Underwater gliders could improve hurricane predictions
Thursday, September 22, 2016, 4:36 PM - As Hermine barreled up the U.S. East Coast, several underwater gliders were deployed to collect data and while it may take months to analyze, scientists say this technology could significantly improve hurricane forecasting, which could ultimately save lives and property.
Over the past several years, NOAA has worked in collaboration with the Woods Hole Oceanographic Institution (WHOI) to develop and deploy the remotely controlled gliders during the hurricane season. They are designed to delve into the heart of a storm where they then feed real-time information via satellite to scientists.
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"Hurricanes are difficult to forecast because we rely on weather data that is in part based on information from weather stations," says The Weather Network's manager of meteorological briefing Dayna Vettese. "There are far fewer weather stations (buoys) over the oceans than weather stations on land, so forecasters have to work with more sparse data. We also don't tend to have real-time data when hurricanes are over the water unless there are buoys or aircraft. These gliders help us to have real-time data, which helps forecasters."
Funded by NOAA's office of Oceanic and Atmospheric Research, the program has been running for three years.
During Hermine, WHOI scientists deployed several gliders about 160 km offshore of Massachusetts along the continental shelf where they dropped 100 to 300 feet and measured things like water temperature, salinity and storm density, which the traditional aircraft approach cannot do.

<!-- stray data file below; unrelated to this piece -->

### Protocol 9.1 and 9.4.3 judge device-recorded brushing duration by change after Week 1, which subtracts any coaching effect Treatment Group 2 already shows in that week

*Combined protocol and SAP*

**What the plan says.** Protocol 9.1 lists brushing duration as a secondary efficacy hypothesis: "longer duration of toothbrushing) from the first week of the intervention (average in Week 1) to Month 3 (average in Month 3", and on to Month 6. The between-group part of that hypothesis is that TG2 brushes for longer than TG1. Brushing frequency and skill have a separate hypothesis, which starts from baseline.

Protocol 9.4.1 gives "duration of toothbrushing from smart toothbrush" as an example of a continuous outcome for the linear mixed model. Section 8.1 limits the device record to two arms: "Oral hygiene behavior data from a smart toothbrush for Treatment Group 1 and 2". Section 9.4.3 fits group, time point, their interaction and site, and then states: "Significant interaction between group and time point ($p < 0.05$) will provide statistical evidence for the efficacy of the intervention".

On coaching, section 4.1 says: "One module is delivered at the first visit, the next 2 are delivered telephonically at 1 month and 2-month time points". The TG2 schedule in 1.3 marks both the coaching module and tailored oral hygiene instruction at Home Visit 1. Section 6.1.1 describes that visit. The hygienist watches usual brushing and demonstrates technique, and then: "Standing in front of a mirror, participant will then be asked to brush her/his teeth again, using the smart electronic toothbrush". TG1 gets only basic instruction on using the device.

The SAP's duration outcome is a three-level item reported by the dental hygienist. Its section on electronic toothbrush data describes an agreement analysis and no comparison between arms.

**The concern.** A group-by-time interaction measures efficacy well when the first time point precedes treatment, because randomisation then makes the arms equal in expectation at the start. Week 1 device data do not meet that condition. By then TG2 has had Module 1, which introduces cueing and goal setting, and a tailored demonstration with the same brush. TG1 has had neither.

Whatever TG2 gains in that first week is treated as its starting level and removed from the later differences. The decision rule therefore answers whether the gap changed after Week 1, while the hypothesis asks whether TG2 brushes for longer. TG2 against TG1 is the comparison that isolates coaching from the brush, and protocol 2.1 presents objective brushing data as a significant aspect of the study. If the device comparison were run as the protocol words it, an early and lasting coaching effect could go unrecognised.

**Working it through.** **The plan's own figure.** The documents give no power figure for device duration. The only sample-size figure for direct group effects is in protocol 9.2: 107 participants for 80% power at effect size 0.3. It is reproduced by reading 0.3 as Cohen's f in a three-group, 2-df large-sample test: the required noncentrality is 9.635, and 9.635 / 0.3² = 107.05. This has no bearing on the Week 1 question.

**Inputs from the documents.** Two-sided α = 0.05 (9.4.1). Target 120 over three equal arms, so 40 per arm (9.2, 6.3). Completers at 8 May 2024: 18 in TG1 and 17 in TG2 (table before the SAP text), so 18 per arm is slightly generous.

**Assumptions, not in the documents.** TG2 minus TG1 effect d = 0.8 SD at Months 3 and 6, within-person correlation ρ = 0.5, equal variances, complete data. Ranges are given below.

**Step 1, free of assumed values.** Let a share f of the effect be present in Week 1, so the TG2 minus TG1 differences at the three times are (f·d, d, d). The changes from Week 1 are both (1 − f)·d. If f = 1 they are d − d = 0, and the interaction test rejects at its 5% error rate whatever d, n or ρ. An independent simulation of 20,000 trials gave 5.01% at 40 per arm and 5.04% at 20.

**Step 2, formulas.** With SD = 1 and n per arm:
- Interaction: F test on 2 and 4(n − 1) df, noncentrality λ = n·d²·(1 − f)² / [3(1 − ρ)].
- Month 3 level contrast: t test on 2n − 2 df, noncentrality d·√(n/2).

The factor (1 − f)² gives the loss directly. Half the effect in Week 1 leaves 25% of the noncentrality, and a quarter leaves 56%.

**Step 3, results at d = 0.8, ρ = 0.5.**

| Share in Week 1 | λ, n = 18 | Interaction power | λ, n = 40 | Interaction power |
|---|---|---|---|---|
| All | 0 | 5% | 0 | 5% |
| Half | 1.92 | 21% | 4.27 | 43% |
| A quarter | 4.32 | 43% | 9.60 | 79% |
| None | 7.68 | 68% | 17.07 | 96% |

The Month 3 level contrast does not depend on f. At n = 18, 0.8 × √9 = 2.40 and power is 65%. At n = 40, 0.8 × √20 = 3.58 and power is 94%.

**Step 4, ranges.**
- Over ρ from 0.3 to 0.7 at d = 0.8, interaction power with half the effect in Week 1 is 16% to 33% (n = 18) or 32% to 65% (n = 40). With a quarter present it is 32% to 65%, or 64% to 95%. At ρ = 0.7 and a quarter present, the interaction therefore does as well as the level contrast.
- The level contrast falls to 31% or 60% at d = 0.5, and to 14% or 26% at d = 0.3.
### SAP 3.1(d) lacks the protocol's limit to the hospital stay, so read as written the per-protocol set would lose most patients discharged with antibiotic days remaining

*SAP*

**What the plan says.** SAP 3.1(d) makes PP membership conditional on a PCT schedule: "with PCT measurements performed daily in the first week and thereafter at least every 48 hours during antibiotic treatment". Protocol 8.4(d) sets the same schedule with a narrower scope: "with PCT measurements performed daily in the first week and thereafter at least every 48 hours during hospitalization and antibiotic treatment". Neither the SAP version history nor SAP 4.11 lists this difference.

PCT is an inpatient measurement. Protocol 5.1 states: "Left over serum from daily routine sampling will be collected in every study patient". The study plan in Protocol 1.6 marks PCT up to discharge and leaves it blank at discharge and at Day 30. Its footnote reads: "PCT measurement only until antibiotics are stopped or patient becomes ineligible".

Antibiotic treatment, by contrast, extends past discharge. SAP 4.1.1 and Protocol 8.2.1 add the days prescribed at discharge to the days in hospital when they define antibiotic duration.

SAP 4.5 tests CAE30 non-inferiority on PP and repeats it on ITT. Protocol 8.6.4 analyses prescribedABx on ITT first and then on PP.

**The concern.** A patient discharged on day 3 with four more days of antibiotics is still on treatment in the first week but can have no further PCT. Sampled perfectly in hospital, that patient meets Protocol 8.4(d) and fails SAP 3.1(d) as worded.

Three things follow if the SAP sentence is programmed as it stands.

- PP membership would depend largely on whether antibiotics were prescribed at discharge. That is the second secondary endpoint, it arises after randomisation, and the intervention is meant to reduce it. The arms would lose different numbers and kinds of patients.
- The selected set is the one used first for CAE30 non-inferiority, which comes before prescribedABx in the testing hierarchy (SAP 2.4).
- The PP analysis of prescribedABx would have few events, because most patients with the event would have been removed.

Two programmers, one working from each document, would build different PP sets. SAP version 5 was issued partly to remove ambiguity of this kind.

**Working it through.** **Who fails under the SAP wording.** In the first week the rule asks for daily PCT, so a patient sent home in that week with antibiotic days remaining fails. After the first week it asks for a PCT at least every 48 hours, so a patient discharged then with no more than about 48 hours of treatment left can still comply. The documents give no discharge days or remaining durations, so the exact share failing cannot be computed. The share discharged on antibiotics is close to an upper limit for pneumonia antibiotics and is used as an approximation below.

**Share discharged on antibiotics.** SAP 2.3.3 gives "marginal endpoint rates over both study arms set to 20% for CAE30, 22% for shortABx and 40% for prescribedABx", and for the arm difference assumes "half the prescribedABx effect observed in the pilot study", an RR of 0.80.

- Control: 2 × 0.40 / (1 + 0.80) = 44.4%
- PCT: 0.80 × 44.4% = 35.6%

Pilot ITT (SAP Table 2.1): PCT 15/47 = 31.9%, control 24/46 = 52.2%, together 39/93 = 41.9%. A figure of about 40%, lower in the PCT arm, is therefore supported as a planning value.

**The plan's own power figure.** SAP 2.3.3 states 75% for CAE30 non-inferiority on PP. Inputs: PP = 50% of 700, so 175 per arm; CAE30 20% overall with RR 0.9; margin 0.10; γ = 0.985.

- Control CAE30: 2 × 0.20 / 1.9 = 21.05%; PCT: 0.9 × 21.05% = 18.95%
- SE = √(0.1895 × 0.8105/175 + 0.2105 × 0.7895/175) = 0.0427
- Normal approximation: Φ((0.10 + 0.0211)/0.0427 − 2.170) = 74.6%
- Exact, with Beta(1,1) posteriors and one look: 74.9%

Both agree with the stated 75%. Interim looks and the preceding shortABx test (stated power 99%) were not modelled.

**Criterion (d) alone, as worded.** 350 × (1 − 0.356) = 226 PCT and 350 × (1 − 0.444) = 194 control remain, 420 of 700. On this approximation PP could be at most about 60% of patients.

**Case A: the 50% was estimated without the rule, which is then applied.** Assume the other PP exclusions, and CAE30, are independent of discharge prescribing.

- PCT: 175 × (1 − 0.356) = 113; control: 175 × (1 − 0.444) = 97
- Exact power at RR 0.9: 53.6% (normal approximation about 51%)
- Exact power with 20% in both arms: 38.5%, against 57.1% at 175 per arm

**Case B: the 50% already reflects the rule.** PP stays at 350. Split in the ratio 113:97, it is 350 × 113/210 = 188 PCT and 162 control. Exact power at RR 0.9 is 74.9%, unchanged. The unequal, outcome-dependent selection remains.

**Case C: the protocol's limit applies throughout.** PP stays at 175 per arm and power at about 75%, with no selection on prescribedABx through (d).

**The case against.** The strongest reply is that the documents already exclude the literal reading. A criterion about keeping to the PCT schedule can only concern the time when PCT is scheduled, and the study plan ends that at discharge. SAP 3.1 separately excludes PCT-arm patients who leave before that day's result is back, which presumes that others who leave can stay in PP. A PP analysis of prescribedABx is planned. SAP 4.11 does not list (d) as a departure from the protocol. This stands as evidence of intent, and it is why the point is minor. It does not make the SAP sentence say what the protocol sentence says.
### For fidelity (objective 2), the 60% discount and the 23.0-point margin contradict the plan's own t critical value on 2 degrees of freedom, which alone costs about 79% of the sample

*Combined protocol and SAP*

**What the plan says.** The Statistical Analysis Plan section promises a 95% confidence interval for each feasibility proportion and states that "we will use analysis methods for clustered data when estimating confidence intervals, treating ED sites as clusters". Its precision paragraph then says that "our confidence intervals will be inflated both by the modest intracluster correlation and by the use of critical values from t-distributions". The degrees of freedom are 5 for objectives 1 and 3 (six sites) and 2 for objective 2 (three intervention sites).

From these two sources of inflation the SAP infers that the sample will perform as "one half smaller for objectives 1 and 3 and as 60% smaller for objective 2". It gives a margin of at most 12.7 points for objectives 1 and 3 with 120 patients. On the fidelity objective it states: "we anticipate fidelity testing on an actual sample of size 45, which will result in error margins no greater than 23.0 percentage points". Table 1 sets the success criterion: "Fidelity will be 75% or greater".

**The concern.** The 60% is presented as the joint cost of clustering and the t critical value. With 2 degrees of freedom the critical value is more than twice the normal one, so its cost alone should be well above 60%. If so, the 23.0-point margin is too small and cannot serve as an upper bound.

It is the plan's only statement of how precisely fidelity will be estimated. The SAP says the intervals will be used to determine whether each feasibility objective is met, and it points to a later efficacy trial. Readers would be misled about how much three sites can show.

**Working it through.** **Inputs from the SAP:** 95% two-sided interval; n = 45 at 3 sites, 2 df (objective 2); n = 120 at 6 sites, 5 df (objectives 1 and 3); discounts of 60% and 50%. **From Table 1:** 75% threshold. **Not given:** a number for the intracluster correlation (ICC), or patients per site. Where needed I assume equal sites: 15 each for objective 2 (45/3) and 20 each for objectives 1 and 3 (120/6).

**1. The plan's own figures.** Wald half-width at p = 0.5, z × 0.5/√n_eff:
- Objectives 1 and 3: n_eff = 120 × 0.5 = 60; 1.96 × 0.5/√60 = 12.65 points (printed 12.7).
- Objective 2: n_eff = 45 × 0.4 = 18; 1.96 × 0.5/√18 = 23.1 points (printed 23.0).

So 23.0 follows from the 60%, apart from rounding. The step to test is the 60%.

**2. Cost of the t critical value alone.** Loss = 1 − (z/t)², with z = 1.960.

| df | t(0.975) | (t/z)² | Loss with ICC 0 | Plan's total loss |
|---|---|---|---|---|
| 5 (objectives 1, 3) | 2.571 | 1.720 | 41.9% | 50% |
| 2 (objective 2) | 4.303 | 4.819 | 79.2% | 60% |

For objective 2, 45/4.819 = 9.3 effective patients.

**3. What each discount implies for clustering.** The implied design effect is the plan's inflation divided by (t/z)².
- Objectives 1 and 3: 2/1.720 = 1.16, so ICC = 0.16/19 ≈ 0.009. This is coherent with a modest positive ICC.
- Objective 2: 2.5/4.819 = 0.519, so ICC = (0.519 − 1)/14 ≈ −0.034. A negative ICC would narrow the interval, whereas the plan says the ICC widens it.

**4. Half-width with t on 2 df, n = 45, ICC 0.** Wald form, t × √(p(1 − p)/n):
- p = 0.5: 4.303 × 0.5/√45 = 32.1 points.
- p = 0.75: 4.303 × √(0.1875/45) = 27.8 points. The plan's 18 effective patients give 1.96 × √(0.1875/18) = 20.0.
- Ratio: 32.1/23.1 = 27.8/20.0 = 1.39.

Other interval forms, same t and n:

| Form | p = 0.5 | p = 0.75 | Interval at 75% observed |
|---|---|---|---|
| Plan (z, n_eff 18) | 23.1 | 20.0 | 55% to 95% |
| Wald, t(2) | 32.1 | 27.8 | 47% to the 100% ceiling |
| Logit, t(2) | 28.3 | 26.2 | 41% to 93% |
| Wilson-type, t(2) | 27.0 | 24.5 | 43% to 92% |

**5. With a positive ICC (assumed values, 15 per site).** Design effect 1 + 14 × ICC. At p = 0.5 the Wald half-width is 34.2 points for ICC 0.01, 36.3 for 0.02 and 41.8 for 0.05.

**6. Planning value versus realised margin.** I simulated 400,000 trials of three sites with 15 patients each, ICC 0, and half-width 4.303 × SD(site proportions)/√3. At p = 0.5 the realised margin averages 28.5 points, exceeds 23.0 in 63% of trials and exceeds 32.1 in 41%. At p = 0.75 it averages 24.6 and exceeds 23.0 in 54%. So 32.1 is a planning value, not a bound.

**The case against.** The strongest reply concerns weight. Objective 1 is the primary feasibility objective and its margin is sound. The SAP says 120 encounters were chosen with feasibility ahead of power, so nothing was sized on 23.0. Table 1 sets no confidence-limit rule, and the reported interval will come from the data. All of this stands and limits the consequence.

While Hermine was a weak hurricane and had been downgraded to a tropical storm before it reached waters along the Atlantic Seaboard, it moved slowly off the New England coast, which provided ample time to gather data.
The gliders currently remain out to sea, collecting post-storm data that will help researchers predict future weather patterns.
Scientists say it may take months to analyze the data, however, they are excited as there are many questions still unanswered. For example, Hermine drifted father west than originally anticipated and data collected could explain why.
"When Hurricane Irene hit New Jersey and New York, we had a pretty good idea of where the storm was headed in advance, we just didn't know how strong they'd be when they made landfall," WHOI physical oceanographer Glen Gawarkiewicz said in a news release. "One of the reasons it's so hard to forecast is that intensity depends on sea-surface conditions directly ahead of and below the storm. Gliders and other instruments we are testing enable us, for the first time ever, to make measurements in these very harsh conditions."
SOURCE: WHOI | NOAA